COLLEGE PARK – The Shirley Povich Center for Sports Journalism and the Howard Center for Investigative Journalism at the University of Maryland on Monday published “Unlevel Playing Fields,” an in-depth investigation into Title IX and high school sports ahead of the landmark legislation's 50th anniversary in June.
Title IX, which passed in 1972, is a federal law that prohibits sex-based discrimination at any school that receives funding from the federal government, including in sports programs.
While Title IX has led to a significant increase in girls playing scholastic sports, it has fallen short of achieving equity for high school girls in areas such as facilities, equipment, scheduling and publicity, the four-month, student-led investigation found.
“Our hope is that the Title IX investigation will change the conversation about gender equity in high school sports,” Povich Center Director Mark Hyman said. “There haven’t been many – or any – reporting projects on the subject that have gone as deep. Many Merrill College colleagues contributed to the effort. Mostly, this investigation reflects the outstanding work of our students.”
Students from Hyman’s “Title IX and Gender Equity” capstone, Abell Professor Sandy Banisky’s Urban Affairs Reporting course and the Howard Center came together to produce a package that includes 12 text stories, several video pieces, and a national poll of high school parents and their student-athletes to measure awareness of Title IX.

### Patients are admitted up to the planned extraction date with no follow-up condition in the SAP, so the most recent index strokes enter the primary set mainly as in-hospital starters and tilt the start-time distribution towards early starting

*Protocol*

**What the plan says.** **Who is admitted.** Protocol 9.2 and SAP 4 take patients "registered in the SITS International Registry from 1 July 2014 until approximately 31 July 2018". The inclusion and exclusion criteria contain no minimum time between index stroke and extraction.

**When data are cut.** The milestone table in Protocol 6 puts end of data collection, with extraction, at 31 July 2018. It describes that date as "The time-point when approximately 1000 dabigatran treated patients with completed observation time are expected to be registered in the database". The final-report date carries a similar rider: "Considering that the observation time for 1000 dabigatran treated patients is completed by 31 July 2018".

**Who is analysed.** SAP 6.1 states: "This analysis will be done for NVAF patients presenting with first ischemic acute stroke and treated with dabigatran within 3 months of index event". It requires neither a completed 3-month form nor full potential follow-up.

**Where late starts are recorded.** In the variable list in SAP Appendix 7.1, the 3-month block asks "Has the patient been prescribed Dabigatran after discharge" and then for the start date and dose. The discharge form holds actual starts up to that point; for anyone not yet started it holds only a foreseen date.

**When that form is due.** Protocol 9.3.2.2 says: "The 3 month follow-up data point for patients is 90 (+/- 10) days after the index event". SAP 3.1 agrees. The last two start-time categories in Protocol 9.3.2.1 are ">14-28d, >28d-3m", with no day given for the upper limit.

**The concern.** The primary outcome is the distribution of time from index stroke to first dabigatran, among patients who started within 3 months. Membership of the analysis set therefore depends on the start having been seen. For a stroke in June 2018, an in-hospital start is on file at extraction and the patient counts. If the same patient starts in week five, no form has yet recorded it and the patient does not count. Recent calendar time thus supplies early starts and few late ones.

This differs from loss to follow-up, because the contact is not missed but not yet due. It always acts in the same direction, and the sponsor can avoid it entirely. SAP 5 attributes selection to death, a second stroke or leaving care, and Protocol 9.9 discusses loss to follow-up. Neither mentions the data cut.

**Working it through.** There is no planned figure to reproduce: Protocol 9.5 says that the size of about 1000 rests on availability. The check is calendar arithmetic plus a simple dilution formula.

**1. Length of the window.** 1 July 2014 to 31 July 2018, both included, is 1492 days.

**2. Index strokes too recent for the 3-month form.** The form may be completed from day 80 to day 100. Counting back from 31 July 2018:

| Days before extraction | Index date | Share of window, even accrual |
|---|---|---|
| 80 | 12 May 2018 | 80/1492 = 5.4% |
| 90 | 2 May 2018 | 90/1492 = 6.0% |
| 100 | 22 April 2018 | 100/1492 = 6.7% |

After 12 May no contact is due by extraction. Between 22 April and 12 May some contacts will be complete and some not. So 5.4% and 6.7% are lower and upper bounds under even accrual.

The project was done in collaboration with PBS NewsHour, which aired its Title IX segment during Monday’s newscast. PBS NewsHour, The Associated Press, Just Women’s Sports and Word In Black will also publish parts of the project.
Student reporters found:
- Title IX and high school athletics aren’t aggressively monitored by state or federal government officials. It’s mostly up to the 3.4 million girls playing high school sports in the U.S. and their parents to report violations.
- Most parents, students and even school officials aren't well-informed about the law.
- Title IX enforcement protocols are slow-moving. Girls who report Title IX violations often graduate from their high school teams before they see results.
“This was the most ambitious collaboration between the Povich Center and the Howard Center,’’ Howard Center Director Kathy Best said. “Based on the quality of this project, I’m sure we will continue to work together in the future. Sports is a rich vein to mine for investigations.’’
On Thursday at 7 p.m., the Povich Center will host a virtual panel discussion about the findings of “Unlevel Playing Fields,” featuring sources whose experiences are detailed in the package, a Title IX advocate and Merrill College students who worked on the project. Register at go.umd.edu/TitleIX
The Povich and Howard centers also intend to share their findings with a workshop intended for high schoolers to help educate about Title IX, how to recognize violations and how to report those inequities to affect change.